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Found 7 results

  1. Millipede in Amber from Burma

    Cool fossil micro CT'd to get detailed anatomy. https://amp.livescience.com/65389-ancient-millipede-in-amber.html
  2. Seller's Mazon IDs

    Can anyone tell me whether this seller has these IDs right? I figured the first one looks like an Achistrum (sea cucumber) to me. The seller has others that I have questions about too but won't post them all. @RCFossils ?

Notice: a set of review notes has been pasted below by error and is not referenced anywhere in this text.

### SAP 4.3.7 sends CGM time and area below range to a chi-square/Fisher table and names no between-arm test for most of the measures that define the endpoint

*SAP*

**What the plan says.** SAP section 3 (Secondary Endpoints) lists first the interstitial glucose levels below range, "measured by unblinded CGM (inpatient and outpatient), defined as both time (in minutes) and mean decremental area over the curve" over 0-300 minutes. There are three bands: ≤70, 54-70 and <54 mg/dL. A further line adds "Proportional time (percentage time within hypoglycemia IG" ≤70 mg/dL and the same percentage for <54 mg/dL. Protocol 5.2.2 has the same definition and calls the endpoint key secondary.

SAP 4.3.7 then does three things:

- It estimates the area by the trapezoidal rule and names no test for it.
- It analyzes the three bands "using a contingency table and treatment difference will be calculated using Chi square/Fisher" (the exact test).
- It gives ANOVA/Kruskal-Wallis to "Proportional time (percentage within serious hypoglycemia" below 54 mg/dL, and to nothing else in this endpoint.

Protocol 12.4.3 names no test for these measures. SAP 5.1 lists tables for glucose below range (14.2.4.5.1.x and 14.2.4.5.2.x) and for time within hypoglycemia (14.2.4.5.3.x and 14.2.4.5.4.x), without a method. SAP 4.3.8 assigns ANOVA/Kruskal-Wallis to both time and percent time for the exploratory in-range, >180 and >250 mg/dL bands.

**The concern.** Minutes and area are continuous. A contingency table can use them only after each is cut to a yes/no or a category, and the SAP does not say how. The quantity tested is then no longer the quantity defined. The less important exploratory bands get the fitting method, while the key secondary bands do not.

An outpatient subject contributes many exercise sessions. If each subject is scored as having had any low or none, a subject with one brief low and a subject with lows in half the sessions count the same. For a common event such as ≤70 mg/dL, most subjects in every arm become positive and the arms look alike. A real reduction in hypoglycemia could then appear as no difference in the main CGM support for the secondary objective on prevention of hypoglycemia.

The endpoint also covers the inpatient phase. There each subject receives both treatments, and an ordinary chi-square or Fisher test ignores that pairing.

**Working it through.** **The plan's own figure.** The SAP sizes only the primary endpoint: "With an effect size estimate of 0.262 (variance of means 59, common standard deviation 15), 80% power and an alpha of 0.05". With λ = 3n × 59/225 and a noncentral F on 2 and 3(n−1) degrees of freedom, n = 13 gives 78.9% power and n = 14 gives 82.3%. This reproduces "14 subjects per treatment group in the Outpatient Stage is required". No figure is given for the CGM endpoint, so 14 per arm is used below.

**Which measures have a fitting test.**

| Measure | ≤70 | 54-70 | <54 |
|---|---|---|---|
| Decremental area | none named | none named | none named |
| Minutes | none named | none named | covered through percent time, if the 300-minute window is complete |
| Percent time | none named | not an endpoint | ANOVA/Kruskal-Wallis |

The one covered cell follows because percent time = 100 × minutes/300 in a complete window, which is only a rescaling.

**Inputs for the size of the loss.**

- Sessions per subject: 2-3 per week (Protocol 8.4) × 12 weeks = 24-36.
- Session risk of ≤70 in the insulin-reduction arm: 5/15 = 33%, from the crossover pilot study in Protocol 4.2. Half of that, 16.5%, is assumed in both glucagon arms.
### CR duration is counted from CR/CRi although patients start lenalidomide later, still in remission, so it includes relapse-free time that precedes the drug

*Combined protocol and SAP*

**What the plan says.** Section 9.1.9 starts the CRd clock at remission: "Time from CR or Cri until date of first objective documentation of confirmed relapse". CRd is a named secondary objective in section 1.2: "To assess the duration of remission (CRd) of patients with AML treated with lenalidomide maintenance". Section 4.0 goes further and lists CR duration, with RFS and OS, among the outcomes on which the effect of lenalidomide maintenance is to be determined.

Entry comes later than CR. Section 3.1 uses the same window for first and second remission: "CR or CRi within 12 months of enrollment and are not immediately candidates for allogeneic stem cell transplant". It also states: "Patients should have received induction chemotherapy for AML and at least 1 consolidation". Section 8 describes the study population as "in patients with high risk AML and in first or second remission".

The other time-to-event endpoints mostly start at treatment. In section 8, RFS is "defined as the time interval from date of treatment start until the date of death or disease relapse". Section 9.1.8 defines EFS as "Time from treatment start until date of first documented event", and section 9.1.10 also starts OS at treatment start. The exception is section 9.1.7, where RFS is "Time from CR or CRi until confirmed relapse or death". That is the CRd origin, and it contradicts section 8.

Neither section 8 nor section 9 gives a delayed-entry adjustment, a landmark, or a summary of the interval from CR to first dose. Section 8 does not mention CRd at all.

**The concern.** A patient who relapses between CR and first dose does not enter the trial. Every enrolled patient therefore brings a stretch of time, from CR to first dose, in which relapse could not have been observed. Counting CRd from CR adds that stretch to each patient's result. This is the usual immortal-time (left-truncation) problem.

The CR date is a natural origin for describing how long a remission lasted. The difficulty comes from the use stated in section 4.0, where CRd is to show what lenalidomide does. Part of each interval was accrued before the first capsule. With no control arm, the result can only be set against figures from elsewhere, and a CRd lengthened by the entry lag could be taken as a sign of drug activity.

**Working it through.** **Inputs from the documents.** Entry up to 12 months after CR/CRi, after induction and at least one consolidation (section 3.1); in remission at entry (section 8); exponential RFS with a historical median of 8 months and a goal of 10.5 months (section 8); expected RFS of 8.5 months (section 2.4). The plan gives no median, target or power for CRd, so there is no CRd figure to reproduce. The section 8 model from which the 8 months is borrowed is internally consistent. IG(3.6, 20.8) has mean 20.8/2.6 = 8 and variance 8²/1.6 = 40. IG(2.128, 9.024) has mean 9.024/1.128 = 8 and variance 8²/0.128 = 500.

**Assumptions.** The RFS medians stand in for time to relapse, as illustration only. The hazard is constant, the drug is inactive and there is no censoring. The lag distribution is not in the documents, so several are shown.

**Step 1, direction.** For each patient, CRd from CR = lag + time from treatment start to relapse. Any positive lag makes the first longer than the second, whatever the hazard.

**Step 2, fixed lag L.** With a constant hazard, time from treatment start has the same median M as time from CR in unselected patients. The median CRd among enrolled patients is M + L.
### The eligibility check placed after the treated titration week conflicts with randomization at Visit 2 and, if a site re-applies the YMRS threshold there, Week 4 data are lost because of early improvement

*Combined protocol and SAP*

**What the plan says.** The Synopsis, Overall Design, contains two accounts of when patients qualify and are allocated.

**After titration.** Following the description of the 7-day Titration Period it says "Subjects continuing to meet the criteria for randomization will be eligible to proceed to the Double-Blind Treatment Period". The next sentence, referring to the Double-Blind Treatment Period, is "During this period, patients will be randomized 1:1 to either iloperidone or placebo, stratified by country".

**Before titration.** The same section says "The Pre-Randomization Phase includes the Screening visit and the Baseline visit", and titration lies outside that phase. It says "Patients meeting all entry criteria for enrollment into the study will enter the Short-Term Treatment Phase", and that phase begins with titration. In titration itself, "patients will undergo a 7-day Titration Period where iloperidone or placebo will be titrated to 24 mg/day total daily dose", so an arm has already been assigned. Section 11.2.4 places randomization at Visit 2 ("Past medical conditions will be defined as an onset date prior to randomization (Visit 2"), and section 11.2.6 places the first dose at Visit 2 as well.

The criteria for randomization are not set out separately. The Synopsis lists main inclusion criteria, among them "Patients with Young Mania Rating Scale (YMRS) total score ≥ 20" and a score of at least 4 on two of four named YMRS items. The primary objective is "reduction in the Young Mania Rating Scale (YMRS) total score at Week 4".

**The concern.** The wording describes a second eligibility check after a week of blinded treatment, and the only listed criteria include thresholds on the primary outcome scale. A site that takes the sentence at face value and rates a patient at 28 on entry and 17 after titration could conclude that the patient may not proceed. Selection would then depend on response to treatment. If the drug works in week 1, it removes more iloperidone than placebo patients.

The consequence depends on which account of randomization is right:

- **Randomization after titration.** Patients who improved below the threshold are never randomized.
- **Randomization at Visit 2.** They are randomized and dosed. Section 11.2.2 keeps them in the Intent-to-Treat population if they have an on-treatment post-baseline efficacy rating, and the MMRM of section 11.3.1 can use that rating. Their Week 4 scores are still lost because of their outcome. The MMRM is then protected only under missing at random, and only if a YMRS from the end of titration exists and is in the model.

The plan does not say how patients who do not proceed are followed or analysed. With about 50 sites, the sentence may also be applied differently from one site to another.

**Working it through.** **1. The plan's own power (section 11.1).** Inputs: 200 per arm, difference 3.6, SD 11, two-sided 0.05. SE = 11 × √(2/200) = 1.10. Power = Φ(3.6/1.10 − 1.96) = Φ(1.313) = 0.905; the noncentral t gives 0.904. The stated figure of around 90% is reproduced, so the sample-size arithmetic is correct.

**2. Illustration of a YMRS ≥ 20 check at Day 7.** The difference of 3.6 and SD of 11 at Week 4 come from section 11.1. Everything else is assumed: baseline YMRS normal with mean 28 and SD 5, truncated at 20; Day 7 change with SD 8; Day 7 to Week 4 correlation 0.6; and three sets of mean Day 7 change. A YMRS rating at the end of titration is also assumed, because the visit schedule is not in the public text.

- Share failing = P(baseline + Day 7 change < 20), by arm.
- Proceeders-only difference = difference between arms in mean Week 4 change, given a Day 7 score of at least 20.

3. This fossil is likely a whole new species of ancient millipede. PHOTOGRAPH COURTESY ANDREW MACRAE By Brian Clark Howard PUBLISHED SEPTEMBER 28, 2016 Visitors to a world-famous fossil bed in Canada have discovered a handful of strange specimens that may likely turn out to be up to three new species of large ancient millipedes. The find was made by chance last year in the Joggins Fossil Cliffs, which stretch several miles along the Bay of Fundy. The fossils are being analyzed now in labs in the United States and Canada. Giant ancient millipedes are nothing new for the Joggins cliffs, which are listed as a UNESCO World Heritage site. Since the 1800s, the cliffs have yielded numerous finds, including tracks and segments of millipedes that may have been seven feet long. The new fossil millipedes weren't quite as large: They were likely about a foot long (still relatively big), says Joe Hannibal, a paleontologist with the Cleveland Museum of Natural History, who is studying the new fossils, along with Canadian paleontologist Melissa Grey. The many-legged creatures were likely vegetarians, as most millipedes are, says Hannibal. The leggy animals crawled through ancient forests, which are also partially preserved in the fossil beds in the form of tree trunks. (Watch a video of glowing millipedes.) The new fossils are likely about 300 million years old, says Hannibal, who just returned to Ohio after a trip in the field to Joggins. The fossils are therefore from the Upper Carboniferous or Pennsylvanian period, which is often called the “Coal Age,” since much of the world’s coal originates from deposits of organic material laid down during that time. In fact, Joggins was once mined for its rich coal beds. Fossils were unearthed by miners blasting through its layers of sandstone and shale. The specimens included other millipedes, but no one had seen anything quite like the handful of fossils that were found there last year by guests to the cliffs. The fossils are likely one to three different species, says Hannibal, who is helping with the analysis. They will likely fit into the group known as the archipolypods, which means ancient many feet. Members of this group have been found in Illinois, the Czech Republic, Great Britain, and beyond. Although many of the legs of the animals are quite well preserved, their tops are not in good shape. (See how a millipede toddler learned to walk.) “So we don’t know what their tops were like,” says Hannibal. “They might have had spines, like some of their relatives, which look like big bottle brushes. Or they might have had no spines. So far we don’t have any evidence.” The next question will also be exactly how the new fossils may be related to other millipedes, says Hannibal. (Learn about the world's leggiest animal.) The fossils are an exciting find, says Alton C. Dooley, Jr., a National Geographic explorer who has studied ancient life and is the executive director of the Western Science Center in California. The specimens prove that there are still plenty of relatively large animals awaiting discovery. "By the Carboniferous, life had become so well established on land that there were thriving biomes all over the world," says Dooley. "But the flora and fauna was in many ways so different from what we have today that it’s almost like an alien landscape, and we’re still a long way from fully understanding how all the parts interacted, or even what all the parts were." http://news.nationalgeographic.com/2016/09/fossil-millipedes-discovered-bay-of-fundy-joggins-cliff/?utm_source=Facebook&utm_medium=Social&utm_content=link_fb20160926news-millipedes&utm_campaign=Content&sf37237741=1